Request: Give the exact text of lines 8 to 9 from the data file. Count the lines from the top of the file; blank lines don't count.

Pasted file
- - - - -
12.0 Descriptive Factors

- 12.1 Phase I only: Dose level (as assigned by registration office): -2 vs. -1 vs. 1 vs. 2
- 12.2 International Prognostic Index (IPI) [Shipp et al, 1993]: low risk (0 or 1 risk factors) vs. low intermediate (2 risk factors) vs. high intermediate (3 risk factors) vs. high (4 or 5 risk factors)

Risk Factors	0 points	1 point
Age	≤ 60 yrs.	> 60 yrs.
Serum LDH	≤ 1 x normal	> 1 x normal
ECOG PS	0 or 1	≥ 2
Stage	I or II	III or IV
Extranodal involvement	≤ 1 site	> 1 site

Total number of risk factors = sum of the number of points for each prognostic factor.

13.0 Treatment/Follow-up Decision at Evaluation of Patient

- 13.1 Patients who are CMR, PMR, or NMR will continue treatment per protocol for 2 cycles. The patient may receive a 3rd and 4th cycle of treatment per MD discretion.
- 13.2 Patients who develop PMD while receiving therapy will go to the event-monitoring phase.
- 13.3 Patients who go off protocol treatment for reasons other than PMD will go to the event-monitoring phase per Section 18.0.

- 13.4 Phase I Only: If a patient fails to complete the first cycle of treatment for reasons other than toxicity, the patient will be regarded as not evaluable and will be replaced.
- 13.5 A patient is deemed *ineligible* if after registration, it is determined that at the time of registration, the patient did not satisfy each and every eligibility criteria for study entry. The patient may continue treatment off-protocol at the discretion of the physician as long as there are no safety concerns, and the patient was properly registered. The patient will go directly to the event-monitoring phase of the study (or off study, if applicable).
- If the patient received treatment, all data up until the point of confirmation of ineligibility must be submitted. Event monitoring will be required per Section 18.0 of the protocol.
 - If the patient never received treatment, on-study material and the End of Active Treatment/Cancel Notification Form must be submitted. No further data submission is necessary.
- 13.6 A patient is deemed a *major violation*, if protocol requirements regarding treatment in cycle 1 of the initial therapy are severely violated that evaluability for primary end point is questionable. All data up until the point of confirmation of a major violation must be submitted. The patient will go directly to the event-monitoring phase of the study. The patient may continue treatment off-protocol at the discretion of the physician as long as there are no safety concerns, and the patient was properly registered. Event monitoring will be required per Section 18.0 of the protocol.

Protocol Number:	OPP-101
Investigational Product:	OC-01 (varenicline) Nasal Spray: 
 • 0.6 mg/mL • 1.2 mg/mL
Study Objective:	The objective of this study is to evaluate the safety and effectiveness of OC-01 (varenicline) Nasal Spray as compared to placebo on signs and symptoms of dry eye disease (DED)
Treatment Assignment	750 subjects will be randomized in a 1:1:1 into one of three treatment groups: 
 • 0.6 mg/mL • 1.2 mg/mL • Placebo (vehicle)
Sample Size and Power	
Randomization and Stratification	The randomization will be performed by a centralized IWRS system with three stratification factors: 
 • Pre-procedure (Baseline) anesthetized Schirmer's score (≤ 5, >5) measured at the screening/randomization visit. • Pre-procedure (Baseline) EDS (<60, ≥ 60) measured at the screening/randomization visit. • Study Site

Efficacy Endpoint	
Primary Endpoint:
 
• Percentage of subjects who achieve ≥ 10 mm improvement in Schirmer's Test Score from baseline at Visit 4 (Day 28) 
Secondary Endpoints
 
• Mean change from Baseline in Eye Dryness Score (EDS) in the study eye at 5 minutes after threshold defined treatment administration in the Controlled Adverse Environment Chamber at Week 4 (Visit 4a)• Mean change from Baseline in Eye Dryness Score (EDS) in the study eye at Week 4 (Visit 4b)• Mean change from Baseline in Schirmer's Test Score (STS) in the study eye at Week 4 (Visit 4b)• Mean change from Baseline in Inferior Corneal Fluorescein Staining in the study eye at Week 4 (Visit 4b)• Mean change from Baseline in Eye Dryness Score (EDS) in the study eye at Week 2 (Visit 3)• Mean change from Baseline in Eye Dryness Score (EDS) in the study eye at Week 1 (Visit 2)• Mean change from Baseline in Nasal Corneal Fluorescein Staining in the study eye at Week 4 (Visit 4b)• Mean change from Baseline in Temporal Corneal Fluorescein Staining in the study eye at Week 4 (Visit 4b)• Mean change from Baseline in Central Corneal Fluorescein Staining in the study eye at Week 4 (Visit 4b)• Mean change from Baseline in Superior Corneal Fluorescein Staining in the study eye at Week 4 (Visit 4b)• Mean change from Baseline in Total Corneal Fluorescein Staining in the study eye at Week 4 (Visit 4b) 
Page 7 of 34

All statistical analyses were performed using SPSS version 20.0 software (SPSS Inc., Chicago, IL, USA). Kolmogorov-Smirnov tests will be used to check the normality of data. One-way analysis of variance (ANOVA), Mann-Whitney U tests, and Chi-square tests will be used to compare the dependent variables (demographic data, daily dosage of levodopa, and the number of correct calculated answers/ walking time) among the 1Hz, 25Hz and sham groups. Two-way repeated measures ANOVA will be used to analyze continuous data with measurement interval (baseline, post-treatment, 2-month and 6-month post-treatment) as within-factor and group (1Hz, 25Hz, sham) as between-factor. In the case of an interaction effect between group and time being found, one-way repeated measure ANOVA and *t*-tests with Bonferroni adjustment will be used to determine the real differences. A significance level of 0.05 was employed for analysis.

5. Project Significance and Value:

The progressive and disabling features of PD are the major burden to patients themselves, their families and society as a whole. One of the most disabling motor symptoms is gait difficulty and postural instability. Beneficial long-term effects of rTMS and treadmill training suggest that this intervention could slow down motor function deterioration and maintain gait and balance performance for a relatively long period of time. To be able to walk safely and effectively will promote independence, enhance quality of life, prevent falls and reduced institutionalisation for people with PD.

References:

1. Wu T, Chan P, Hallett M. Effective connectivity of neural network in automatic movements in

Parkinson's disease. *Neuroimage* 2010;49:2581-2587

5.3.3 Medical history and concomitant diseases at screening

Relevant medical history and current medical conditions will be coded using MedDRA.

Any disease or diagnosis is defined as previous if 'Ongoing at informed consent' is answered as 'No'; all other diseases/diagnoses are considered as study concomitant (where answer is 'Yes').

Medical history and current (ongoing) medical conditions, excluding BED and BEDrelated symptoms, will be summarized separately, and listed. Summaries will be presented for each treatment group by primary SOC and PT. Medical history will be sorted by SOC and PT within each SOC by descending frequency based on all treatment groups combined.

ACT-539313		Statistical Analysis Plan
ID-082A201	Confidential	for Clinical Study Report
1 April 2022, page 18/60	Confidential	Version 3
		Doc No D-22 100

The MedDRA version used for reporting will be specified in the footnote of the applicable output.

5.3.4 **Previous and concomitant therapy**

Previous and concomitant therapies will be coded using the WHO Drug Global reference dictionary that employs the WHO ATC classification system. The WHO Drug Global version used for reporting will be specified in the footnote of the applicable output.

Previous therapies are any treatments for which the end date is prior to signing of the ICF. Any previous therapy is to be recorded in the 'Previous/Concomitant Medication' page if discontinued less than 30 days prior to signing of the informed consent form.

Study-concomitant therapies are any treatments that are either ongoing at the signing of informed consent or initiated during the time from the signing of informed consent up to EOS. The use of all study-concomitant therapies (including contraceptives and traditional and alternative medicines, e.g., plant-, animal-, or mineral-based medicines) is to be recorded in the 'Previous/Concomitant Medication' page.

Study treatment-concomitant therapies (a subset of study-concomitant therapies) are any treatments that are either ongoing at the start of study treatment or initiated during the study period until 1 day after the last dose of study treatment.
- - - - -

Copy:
Stage	I or II	III or IV
Extranodal involvement	≤ 1 site	> 1 site